BEFORE the Christmas shutdown, the Cronulla riots were white-hot news. Everyone had a theory about why Sydney’s southern beaches exploded.

We pondered our “are we racist?” navel. Lurid maps rated the tolerance factor of every suburb. Po-faced politicians ducked some hard questions. Some Sydneysiders fancied themselves as Sandra Bullock or Matt Dillon in Crash, stars of racial fear and loathing, LA-style.

One gloomy prognosis is that Sydney is stuffed, multiculturally speaking, so we might as well move to Melbourne. As George Megalogenis presciently observed in his 2003 book Faultlines, whacking Bob Carr as hard as John Howard and Alan Jones: “Sydney is the nation’s first global city, but its attitudes on race reflect the backlash of an old culture.” For reasons of demography and dogwhistling, he claimed, Sydney hasn’t swallowed the immigrant olive.

Against that still stands the incomparable spectacle of the harbour city on a glorious gold-and-turquoise day. The visceral tug of sun and sea pulls tourists from Paris and Tokyo onto the Manly ferry, and Westies of all shades from their parched suburban plains to snog and surf round Cronulla.

It’s why Ken Done, Brett Whiteley and Margaret Preston are Australian icons, as well as the Opera House. It’s why a million people from everywhere squeezed peacefully enough onto the Sydney waterfront for New Year’s Eve fireworks.

It’s also why Sydney’s tabloid Daily Telegraph opened 2006 running hard on Waverley Council’s decision not to fly the Australian flag over Bondi Pavilion — reportedly to avoid racist violence being visited on another national icon.

The ban came after the council rejected federal Liberal backbencher Malcolm Turnbull’s offer to pay for both the Australian and Aboriginal flags to flutter in the Bondi breeze. Condemning the council, Turnbull’s purplish patriotism included this Clintonesque statement: “The Australian flag belongs to all Australians, whether they are descendants of our first inhabitants or just became citizens last week. Bondi welcomes and is home to the world. But that only makes it more Australian, not less.”

His message sat neatly with the Islamic Friendship Association of Australia’s reminder that many Muslims call Australia home and they are just as happy to see the flag flying high as any other Australians — gazumping both Howard and NSW Premier Morris Iemma in their own public criticism of Waverley’s folly.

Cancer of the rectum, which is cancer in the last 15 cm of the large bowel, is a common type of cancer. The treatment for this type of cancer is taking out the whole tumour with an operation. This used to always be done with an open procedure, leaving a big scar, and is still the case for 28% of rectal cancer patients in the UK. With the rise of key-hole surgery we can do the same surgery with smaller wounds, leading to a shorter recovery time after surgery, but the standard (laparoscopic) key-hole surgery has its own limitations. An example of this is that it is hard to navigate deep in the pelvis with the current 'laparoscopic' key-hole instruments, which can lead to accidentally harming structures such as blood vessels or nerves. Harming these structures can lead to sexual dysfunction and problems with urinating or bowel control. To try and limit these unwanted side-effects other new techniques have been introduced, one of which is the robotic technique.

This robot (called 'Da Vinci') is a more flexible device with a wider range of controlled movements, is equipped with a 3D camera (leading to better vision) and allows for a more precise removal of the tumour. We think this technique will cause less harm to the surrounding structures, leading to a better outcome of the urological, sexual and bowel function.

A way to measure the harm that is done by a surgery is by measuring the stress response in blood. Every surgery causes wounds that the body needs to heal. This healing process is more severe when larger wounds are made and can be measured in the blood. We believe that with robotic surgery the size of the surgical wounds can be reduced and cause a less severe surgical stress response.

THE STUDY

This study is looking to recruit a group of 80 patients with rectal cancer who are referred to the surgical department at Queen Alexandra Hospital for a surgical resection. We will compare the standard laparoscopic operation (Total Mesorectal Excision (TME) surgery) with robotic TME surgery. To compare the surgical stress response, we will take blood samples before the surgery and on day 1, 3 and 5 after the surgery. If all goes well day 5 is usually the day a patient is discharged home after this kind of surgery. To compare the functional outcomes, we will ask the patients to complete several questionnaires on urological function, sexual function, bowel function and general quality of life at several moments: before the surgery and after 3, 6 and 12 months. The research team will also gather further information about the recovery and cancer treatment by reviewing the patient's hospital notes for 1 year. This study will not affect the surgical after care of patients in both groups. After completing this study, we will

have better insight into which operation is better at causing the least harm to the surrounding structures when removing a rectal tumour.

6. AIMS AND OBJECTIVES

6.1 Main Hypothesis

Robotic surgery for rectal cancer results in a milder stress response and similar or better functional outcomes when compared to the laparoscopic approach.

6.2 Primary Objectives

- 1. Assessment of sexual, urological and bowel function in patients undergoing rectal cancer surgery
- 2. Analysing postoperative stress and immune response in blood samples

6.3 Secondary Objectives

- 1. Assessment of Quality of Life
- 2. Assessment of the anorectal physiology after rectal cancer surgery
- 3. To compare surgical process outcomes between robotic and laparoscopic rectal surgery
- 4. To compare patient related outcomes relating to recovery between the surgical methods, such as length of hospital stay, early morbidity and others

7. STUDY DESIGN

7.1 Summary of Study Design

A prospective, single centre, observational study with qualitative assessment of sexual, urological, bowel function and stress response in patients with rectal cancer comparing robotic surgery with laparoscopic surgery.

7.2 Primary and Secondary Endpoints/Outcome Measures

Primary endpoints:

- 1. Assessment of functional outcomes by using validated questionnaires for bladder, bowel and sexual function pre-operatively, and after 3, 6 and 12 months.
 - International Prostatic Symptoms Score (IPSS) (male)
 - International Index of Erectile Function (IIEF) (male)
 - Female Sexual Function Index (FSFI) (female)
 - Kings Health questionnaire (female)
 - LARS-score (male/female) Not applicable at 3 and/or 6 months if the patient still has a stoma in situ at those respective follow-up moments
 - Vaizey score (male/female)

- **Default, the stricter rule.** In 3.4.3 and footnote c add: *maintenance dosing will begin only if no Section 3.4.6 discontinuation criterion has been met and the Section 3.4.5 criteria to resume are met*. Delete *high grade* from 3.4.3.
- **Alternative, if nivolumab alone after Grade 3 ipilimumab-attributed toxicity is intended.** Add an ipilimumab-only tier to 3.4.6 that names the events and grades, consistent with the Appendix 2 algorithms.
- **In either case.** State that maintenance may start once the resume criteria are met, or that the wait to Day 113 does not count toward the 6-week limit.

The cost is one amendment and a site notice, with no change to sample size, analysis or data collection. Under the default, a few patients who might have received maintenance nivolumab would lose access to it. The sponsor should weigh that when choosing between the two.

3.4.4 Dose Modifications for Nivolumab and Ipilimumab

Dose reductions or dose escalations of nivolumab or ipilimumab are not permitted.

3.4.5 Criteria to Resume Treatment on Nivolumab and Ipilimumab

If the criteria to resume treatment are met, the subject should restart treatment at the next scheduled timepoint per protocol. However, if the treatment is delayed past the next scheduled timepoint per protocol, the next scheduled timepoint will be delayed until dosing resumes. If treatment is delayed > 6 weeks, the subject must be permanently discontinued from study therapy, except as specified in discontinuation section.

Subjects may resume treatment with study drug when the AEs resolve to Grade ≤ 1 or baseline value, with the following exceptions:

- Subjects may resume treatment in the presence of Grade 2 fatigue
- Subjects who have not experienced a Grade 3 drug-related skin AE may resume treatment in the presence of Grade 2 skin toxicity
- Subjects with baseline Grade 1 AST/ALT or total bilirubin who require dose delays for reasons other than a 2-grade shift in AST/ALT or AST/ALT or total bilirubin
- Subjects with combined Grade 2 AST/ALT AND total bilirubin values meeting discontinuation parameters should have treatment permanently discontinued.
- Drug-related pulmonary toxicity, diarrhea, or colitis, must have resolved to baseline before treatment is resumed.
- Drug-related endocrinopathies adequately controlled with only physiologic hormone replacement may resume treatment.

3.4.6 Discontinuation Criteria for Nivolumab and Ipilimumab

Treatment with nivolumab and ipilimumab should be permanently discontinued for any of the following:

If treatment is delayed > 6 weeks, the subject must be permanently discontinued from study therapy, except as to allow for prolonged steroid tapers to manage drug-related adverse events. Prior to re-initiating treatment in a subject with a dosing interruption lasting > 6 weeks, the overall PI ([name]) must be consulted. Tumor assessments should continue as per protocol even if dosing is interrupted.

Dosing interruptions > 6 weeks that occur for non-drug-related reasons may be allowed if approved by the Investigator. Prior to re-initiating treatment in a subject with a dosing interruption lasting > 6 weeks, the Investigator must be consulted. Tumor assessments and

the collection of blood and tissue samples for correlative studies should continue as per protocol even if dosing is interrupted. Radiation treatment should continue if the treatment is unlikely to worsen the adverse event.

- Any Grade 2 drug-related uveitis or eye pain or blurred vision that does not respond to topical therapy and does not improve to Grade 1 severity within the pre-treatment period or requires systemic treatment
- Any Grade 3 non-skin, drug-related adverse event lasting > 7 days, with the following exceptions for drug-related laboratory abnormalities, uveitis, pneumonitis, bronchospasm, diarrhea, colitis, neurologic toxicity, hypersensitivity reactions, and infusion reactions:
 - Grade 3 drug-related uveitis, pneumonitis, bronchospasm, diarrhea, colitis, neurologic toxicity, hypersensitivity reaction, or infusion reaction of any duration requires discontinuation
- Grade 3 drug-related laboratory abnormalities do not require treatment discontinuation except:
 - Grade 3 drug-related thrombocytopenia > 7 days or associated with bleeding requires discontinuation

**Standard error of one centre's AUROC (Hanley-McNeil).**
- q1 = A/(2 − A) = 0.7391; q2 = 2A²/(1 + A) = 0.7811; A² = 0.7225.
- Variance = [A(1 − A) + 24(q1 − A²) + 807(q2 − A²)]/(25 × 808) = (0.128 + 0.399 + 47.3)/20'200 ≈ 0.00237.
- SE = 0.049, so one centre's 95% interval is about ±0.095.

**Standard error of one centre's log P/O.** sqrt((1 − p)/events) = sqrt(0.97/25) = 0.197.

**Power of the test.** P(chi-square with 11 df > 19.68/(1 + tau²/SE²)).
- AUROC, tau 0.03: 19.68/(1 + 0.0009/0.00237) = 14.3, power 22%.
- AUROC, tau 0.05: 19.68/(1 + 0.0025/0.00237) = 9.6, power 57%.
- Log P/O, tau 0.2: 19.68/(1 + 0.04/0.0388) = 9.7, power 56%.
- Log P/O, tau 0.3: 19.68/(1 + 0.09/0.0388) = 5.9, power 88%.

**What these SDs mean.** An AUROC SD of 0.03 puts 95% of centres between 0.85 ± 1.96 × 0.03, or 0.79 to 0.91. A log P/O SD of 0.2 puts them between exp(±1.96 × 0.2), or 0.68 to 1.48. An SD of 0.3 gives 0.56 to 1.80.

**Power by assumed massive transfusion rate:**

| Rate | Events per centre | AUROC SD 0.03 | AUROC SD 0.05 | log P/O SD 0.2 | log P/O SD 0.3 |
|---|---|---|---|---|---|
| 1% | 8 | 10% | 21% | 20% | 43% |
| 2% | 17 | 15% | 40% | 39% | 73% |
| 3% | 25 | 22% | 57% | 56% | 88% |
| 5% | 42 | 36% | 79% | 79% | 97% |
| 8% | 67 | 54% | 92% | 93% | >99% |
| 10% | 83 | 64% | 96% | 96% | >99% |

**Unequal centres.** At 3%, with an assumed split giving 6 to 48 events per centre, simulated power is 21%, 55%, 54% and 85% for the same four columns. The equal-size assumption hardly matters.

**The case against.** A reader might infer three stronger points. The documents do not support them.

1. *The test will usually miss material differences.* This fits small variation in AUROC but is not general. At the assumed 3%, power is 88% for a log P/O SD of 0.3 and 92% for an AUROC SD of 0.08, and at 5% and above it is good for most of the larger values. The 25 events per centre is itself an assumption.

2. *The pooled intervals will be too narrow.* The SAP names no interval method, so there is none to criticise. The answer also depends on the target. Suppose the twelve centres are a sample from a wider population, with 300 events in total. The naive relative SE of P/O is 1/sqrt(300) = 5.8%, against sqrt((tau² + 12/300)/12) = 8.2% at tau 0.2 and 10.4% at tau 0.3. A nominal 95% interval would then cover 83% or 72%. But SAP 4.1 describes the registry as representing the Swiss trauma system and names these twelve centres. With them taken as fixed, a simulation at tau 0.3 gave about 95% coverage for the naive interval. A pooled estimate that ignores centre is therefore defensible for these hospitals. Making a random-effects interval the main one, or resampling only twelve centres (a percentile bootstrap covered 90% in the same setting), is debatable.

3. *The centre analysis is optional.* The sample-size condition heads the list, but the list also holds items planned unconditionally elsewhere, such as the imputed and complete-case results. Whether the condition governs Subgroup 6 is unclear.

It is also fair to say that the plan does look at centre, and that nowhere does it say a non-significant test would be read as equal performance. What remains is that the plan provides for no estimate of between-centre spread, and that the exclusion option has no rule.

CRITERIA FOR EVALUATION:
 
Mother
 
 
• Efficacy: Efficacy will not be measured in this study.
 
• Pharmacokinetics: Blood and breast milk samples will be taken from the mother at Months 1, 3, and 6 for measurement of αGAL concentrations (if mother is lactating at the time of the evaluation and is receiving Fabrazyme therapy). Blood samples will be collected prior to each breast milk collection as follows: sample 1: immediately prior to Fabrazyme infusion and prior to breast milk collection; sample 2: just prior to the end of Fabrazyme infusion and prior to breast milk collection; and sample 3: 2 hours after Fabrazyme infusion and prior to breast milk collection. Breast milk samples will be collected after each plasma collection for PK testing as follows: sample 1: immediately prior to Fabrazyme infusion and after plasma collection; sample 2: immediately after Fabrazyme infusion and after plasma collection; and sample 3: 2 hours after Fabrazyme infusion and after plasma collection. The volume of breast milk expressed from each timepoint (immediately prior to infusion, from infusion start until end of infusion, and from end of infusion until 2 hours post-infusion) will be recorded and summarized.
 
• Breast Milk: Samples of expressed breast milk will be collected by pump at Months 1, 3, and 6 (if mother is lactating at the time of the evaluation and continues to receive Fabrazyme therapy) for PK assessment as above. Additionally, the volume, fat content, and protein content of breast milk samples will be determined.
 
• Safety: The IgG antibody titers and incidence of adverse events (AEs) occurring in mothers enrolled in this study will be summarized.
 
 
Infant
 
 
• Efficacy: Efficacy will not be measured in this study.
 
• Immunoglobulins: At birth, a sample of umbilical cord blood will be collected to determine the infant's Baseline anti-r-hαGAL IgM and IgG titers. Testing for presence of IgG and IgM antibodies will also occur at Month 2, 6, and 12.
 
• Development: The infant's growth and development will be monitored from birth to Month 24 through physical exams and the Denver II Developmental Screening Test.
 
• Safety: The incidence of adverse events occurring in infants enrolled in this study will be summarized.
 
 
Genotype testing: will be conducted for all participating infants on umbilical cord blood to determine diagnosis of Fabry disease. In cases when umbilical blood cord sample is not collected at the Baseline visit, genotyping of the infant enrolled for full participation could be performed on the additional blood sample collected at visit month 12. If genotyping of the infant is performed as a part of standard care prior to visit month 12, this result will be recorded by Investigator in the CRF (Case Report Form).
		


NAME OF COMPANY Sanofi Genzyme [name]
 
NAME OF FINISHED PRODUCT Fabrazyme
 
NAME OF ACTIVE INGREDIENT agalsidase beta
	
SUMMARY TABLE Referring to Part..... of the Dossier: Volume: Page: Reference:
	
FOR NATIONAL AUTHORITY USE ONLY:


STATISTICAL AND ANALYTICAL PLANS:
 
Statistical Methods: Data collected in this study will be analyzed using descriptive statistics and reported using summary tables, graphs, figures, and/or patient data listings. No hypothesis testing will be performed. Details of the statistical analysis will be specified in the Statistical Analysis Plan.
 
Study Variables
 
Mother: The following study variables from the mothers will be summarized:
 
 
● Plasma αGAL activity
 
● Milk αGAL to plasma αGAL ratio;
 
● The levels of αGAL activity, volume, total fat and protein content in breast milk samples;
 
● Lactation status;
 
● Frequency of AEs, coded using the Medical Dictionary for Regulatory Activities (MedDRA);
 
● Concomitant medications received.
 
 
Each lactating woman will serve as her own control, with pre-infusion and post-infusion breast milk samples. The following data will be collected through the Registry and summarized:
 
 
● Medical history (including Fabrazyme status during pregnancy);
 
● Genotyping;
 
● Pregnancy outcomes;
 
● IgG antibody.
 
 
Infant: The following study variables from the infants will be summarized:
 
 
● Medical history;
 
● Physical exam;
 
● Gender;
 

Yet less than a month after large-scale bashings and lockdowns down the coastal road from Bondi, beyond Tele-land the Turnbull intervention missed the kind of attention it deserved. Easier to run the “how many flagpoles and media grabs can a multimillionaire buy?” line.

Australia whacking South Africa

Even easier to watch Australia whacking South Africa in more ways than one at the SCG, and a rerun of the “are we racist?” inquiry leading us pretty much nowhere.

Meanwhile, the flag fuss is new ammunition in a long-running faction fight between Labor’s left (which controls Waverley, with the Greens) and right (which wants Waverley, with property developers). Iemma, like Carr, is a creature of the right. Turnbull is no one’s fool. Join those dots, then pose the hardest question. In spiv city, is race just another token for trading?

Not necessarily. Some home boys are more equal than others. Iemma is beholden to the Labor Party machine, but he’s more flown here than grown here and that could give him an edge over Carr. Turnbull plays the violin of power politics like a prodigy, but his horizons are wider than Howard’s.

We may yet see both men play the race card for higher stakes. Their potential constituency hasn’t packed for Prahran. Voters like the Sikh taxi driver whose cab was pelted with rocks in Cronulla crossfire. And the Hungarian Jews in my so-called medium-tolerance neighbourhood, tanned old men muttering about the Lebanese problem, then about skinheads, finally blaming an oversupply of testosterone and beer. And my cricket tragic friends who’ll call each other “skip” and “wog” but won’t brook “kaffir”. Because they know a big heart can hold at least two loves, and later this year they’ll be in Leichhardt pubs watching the World Cup and cheering not just for the Socceroos.

It would pay to watch more of that Sydney space. For now, one thing’s certain. My city of choice confounds expectation as much as convention, and the Turnbull sideswipe was that slice of Sydney on a stick.

Natasha Cica is a strategy and communications consultant. This article ran first in The Age, Thursday January 12.